Home' Teacher : April 2011 Contents PROFESSIONAL DEVELOPMENT 17
For Toni Duchatelier, a student teacher from
North Carolina in the United States, an
upcoming internship in a Sydney school rep-
resents an incredible professional opportu-
nity to both educate and be educated on the
contrasts of the Australian and US systems.
Duchatelier is part of a group of 24
American students from Queens University
of Charlotte, North Carolina, arriving in
Australia in May for six-week internships in
Sydney primary and secondary classrooms.
The matches for the unpaid internships,
arranged by the international education
organisation AustraLearn, are part of the
prestigious Queens Teaching Fellows Pro -
gram and will provide academic credit and
a focus on exploring a larger world beyond
classrooms in the US.
'I'm extremely excited because I've never
been outside of the country, so this is big
to me,' says Duchatelier, a third-year under-
graduate who aspires to teach history in sec-
ondary schools. 'I want to see how a school
system works in another country so I can
apply this in my classroom. I also want to see
the different cultural aspects and the history
of the land, because I'm always interested in
the back story of the place I'm going.'
Duchatelier plans to bring her personal
spark to her Sydney internship in part
by using theatrical teaching style, which
she believes brings history lessons to life.
'Everyone teaches differently,' she says. 'You
see what you like and put it into your little
book. By the time you get into the class-
room, you have your own ideas of how you
want to teach.'
Internationalisation: the key to
globally aware teachers
Queens has sent individual teaching stu-
dents to Australia before, but the group of
24 arriving in May will be the inaugural
cohort from the program, with each suc-
cessive class of third-year undergraduates
to follow annually, says Jennifer Collins,
assistant professor of education and direc-
tor of the teaching fellows program. Collins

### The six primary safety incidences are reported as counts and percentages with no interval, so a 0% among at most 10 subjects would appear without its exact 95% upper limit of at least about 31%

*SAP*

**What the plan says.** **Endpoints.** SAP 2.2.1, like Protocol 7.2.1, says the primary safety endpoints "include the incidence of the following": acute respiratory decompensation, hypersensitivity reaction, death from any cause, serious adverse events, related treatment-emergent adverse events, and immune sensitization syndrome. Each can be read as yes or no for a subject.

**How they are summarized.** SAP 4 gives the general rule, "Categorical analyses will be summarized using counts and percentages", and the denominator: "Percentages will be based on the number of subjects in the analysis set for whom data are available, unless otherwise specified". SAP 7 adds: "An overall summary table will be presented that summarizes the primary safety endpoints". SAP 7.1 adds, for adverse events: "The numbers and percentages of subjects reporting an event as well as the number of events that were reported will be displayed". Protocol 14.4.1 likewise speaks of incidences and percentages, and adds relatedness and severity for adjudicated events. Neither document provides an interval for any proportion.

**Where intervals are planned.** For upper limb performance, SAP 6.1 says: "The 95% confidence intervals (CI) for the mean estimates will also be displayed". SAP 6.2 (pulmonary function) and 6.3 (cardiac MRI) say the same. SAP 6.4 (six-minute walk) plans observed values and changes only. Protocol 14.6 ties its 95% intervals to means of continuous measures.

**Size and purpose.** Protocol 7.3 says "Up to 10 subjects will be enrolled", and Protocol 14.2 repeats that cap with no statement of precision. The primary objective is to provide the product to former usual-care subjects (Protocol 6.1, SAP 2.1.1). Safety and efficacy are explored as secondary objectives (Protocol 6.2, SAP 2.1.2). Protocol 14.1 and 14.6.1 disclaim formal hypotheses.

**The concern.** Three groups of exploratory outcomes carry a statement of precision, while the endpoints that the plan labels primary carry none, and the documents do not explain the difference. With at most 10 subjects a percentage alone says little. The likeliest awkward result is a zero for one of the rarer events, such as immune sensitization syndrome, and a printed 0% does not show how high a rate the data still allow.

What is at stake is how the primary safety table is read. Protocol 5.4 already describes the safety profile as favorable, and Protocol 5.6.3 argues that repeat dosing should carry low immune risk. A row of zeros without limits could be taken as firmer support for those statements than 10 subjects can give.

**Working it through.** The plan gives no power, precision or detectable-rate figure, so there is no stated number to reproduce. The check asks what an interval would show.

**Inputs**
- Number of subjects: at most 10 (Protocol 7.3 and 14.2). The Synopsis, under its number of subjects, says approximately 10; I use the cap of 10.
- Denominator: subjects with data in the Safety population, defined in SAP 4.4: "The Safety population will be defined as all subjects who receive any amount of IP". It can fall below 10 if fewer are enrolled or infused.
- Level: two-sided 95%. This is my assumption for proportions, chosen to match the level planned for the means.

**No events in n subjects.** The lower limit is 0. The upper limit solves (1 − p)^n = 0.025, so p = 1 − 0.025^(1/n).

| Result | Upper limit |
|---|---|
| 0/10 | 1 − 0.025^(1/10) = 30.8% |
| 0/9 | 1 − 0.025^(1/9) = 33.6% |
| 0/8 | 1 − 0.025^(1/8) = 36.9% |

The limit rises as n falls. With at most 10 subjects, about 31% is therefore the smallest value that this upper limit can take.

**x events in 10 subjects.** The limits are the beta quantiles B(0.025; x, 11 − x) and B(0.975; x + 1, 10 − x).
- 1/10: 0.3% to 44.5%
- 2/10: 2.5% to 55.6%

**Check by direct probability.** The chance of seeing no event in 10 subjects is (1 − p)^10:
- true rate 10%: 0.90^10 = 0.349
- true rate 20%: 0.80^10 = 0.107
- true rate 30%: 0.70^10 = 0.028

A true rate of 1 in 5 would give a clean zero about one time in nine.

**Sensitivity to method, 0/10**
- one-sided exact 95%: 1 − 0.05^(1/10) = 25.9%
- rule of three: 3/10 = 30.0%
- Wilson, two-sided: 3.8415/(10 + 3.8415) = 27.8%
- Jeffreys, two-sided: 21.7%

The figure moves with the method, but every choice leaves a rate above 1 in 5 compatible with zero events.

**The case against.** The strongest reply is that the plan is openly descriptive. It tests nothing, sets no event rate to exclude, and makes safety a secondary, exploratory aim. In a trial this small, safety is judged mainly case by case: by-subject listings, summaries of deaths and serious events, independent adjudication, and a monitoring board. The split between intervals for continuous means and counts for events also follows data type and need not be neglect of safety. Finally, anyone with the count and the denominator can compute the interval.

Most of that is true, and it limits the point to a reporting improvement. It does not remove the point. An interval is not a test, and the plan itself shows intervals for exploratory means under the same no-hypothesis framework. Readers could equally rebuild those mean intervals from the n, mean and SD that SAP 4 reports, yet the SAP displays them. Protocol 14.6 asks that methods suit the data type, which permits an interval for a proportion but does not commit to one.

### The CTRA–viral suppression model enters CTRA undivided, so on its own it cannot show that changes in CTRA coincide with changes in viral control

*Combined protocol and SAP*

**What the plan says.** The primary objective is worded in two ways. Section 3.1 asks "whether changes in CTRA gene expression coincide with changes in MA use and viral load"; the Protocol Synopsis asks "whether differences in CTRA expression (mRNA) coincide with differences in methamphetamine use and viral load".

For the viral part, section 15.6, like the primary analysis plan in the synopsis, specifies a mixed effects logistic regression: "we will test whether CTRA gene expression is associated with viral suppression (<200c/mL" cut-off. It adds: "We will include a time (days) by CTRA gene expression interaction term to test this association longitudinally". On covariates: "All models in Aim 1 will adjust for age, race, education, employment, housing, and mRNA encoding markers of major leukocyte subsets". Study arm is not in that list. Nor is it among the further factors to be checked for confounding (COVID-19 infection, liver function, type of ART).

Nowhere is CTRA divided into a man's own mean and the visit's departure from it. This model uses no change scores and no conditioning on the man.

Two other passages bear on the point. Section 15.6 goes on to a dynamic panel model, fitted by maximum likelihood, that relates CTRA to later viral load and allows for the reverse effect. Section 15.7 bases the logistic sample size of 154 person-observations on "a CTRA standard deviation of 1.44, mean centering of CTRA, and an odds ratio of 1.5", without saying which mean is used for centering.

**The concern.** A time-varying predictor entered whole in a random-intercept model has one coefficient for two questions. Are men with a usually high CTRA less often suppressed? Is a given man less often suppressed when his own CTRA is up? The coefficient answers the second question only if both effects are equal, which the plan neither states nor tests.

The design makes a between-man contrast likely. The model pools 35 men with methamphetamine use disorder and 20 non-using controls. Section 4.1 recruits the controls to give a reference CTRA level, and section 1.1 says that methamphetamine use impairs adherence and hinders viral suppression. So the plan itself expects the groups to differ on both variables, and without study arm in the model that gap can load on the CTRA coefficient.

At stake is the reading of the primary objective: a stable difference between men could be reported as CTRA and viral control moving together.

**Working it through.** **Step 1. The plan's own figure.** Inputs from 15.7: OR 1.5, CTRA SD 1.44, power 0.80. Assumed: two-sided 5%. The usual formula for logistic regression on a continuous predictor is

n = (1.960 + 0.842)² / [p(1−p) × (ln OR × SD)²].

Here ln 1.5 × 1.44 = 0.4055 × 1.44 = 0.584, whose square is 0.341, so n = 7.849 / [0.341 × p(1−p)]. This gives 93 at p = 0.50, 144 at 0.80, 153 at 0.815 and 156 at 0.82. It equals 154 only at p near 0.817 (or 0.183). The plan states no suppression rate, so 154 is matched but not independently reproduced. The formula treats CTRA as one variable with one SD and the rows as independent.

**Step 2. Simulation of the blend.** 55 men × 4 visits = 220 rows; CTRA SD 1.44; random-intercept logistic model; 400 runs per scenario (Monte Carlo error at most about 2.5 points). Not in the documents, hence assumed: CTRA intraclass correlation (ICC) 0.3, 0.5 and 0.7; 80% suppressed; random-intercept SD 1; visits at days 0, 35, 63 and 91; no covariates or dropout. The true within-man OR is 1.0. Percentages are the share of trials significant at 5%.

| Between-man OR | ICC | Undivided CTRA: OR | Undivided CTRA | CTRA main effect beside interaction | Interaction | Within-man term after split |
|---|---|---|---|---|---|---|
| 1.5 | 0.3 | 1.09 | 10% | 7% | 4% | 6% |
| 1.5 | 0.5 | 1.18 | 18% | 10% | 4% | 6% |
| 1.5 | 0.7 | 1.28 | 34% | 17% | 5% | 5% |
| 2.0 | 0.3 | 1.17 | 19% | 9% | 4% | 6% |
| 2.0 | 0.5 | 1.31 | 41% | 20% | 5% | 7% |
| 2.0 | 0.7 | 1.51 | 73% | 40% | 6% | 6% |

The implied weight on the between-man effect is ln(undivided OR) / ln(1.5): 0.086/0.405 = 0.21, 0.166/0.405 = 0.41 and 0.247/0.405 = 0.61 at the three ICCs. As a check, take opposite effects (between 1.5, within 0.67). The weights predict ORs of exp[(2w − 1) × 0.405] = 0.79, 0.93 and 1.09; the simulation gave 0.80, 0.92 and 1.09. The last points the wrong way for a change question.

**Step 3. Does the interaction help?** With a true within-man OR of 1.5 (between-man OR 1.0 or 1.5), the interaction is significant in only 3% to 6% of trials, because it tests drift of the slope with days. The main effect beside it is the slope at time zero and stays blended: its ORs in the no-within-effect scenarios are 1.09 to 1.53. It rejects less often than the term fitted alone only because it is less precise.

expects to witness many life lessons learned
as her students push outside their comfort
zones to get to know people in another
country, experience different customs, find
their way in unfamiliar locations and chal-
lenge taste buds with new foods.
'I feel these 24 students are very fortu-
nate,' Collins says. 'Teachers need to be
flexible creatu res. Nothing is static in edu-
cation, ever. You've got one curriculum one
day, and the next day the principal comes in,
and the emphasis might change. Flexibility
is a skill that has to be mastered, and this is
a great opportunity to do so.'
Each year, the North Carolina Teach-
ing Fellows Program selects about 500
outstanding high school seniors to receive
four-year scholarships to attend one of the
state's 17 universities, 12 public and five
private. In return, graduates agree to teach
for four years in a North Carolina pub-
lic school. The program typically attracts
applicants from the top seven per cent of
their high school graduating classes and
awards scholarships after a rigorous appli-
cation process. 'From the time they came in
as an undergraduate, they've been working
in schools,' Collins says. 'By the third year
of their undergraduate degree, they're in the
midst of their methods classes. Instead of
observing, they've been involved.'
Internationalisation is a major focus at
Queens, where 90 per cent of students study
or intern abroad with the help of univer-
sity stipends. At the end of their Australian
internships, the Queens teaching students
are given assignments to compare the posi-
tives and negatives of the two educational
systems. 'The US educational system is so
different from anywhere else in the world,'
Collins says. 'I think it will be interesting
for them to see how another system works,
and what are the benefits.'
Jeremy Tucker, one of just a few of the
Australia-bound students who has travelled
outside the US, chose the Queens program
in large part because it included a teaching
experience in Australia.
Tucker has travelled to Europe, Canada
and Hondu ras, and knows firsthand how
seeing other places in the world -- especially
locations of historical significance -- tie
directly back to teaching. 'You can share
that with your students,' he says.
Tucker is hopeful his six weeks in an
Australian school and home-stay arrange-
ment will give him more insight into the cul-
tu re than he would get as a tourist. 'We'll
get to be with the kids more and see how
they learn and what they do,' he says. 'I just
think we'll experience their culture more.'
In-country expertise vital in
Planning for the Queens teaching intern-
ships in Australian got under way about
two years ago when the university contacted
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